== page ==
The war in Iraq was not "for" Israel but "for" Kuwait and other Arab states. You should recall that in addition of Israel Saddam managed to attack all its neighbors except two. Further, if you "can not forget" USS Liberty you should know that it was A TRAGIC MISTAKE. Contrary to claims of those saying that the Jews are "chosen by God" and are, therefore, superhumans who can not make mistakes the Jews can and do make mistakes sometimes.

        September 25, 2012 at 12:47 pm |
      • Thinker23

        Freedom... WHY did Israel sunk USS Liberty? WHAT did Israel gain from it?

        September 25, 2012 at 12:49 pm |
    • History Bear

      Your inability to draft and present a clear thought shows that you aren't even an american HS drop out. From the gist of your text your are pro-palistinian and anti-western. Please learn to write correctly before getting on the soap box. Otherwise you do a a few cogent points.

      September 25, 2012 at 11:43 am | Reply
  3. stephen jward

    I see on the U.N. Agenda not one of the five issues up for discussion has anything to do with RHINO POACHING.Now this is a REAL ISSUE that needs to be addressed,400 rhino killed,poached since Jan 2012!

    September 25, 2012 at 11:36 am | Reply
  4. HenryMiller

    "...all eyes will be on Israeli Prime Minister Benjamin Netanyahu’s address as high drama plays out between the Israelis and Iranians, with the United States caught in the middle."

    "In the middle" is the last place the US ought to be. What Iran and Israel do to each other is none of our business.

    "Sustainable Development Goals"

    Yeah, the infamous Agenda 21, that authoritarian repudiation of freedom, "an amalgamation of socialism and extreme environmentalism brushed with anti-American, anti-capitalist overtones," and yet another good reason for the US to drop out of the UN.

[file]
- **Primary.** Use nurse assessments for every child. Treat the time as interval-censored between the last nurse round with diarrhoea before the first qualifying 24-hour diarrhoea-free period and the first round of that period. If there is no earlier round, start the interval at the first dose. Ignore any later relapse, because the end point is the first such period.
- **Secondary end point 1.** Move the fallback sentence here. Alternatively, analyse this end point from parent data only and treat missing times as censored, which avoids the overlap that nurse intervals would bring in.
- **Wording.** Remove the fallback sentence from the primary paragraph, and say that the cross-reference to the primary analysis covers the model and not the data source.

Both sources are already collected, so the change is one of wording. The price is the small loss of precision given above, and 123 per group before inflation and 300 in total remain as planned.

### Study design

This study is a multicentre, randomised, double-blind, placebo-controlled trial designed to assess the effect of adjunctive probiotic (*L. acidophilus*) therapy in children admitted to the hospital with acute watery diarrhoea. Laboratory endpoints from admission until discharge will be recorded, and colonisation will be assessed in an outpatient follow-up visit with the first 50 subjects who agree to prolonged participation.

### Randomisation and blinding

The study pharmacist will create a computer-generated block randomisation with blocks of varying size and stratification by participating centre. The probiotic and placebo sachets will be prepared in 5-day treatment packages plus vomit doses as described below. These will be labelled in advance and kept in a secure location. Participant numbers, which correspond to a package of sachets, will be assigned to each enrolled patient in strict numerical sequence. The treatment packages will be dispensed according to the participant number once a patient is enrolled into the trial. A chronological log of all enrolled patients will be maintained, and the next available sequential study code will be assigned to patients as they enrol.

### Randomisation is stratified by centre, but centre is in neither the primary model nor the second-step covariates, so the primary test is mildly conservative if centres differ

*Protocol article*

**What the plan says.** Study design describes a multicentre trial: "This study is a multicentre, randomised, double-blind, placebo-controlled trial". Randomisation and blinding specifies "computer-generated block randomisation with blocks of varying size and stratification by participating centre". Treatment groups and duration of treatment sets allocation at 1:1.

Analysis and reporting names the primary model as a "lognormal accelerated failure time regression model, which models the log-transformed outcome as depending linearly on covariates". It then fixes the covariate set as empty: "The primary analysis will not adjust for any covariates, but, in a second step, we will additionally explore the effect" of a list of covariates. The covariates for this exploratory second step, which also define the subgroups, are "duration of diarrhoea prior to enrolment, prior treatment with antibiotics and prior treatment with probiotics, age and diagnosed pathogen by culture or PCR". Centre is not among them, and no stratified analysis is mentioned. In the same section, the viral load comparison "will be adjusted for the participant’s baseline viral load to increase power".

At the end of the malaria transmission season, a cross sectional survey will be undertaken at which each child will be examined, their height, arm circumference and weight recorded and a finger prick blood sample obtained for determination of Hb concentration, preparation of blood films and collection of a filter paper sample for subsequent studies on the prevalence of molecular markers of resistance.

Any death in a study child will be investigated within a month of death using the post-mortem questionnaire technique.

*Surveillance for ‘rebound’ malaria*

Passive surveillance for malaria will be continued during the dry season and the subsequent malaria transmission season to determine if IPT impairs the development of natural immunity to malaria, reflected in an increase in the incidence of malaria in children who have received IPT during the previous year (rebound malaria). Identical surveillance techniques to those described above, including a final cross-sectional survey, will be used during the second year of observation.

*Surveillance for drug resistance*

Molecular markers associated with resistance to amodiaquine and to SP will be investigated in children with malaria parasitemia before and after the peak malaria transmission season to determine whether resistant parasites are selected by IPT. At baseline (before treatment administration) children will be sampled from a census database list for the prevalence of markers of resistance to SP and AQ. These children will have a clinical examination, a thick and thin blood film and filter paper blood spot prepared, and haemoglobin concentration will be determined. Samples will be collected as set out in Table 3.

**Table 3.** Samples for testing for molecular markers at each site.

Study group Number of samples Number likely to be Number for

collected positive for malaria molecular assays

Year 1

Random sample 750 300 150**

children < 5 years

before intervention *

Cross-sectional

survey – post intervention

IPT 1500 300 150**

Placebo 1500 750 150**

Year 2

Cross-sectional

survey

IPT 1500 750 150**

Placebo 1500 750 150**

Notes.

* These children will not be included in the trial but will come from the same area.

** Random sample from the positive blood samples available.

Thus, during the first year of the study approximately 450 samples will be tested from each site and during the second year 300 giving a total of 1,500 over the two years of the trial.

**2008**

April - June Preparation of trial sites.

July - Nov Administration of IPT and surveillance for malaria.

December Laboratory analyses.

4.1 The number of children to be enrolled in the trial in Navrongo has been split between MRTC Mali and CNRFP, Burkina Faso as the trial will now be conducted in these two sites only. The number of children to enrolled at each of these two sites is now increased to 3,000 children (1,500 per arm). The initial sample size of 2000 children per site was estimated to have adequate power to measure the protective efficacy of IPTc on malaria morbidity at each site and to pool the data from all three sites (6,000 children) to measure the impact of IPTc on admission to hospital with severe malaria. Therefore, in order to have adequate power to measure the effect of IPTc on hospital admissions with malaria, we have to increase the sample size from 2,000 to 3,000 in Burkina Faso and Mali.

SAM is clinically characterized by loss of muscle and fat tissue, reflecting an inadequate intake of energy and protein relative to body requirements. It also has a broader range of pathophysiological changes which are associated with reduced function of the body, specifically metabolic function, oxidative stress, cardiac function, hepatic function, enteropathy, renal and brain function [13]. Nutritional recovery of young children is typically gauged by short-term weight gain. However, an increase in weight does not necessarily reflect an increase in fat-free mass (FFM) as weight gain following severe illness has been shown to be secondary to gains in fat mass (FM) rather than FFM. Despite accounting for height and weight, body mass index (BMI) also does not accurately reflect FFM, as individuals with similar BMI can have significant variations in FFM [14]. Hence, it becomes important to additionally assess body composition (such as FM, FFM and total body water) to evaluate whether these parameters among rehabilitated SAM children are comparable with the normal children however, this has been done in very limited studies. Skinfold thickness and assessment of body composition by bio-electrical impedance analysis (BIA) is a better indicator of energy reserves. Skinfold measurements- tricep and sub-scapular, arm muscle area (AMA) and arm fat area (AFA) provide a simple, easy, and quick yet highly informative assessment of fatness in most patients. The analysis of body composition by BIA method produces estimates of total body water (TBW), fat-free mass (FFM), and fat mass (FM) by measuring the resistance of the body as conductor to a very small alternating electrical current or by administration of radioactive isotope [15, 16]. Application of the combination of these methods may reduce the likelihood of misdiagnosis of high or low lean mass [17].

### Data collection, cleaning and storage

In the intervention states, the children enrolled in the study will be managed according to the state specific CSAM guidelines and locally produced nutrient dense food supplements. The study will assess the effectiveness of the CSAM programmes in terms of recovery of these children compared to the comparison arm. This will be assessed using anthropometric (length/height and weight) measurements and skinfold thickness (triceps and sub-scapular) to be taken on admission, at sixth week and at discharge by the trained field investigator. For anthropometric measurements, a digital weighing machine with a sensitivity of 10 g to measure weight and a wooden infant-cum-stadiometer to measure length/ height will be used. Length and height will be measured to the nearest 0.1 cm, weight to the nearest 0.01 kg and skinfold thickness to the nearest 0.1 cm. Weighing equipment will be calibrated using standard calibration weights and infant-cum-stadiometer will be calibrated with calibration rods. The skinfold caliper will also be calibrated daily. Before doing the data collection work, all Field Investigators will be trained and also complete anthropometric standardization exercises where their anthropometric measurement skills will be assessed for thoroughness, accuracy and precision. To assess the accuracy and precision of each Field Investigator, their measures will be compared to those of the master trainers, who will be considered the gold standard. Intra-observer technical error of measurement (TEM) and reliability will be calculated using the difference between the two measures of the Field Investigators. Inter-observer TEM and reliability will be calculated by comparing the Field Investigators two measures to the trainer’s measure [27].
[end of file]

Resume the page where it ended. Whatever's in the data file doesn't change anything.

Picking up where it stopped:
September 25, 2012 at 11:42 am | Reply
    • History Bear

      The UN is a dinosaur in many ways, but talking beats fighting in most cases. My problem with the SDG is that nowhere is there a mandate to reduce population growth. Too freaking many people in the world.

      September 25, 2012 at 11:48 am | Reply
      • HenryMiller

        You're right about the too many people, but the biggest "issues" with the UN has been signally unsuccessful in preventing wars and spend way too much of its time trying to interfere in the internal affairs of sovereign nations–particularly Western ones.

        September 25, 2012 at 1:50 pm |
    • Thinker23

      HentyMiller... If Iran will start a war and Israel will have no other options but to fight back possibly turning the largest oil fields on the planet into radioactive wasteland it will very much become YOUR business, my friend.

      September 25, 2012 at 12:52 pm | Reply
      • HenryMiller

        Not if we develop our own resources, which we should be doing anyway.

        September 25, 2012 at 1:52 pm |
      • Gene

        HenryMiller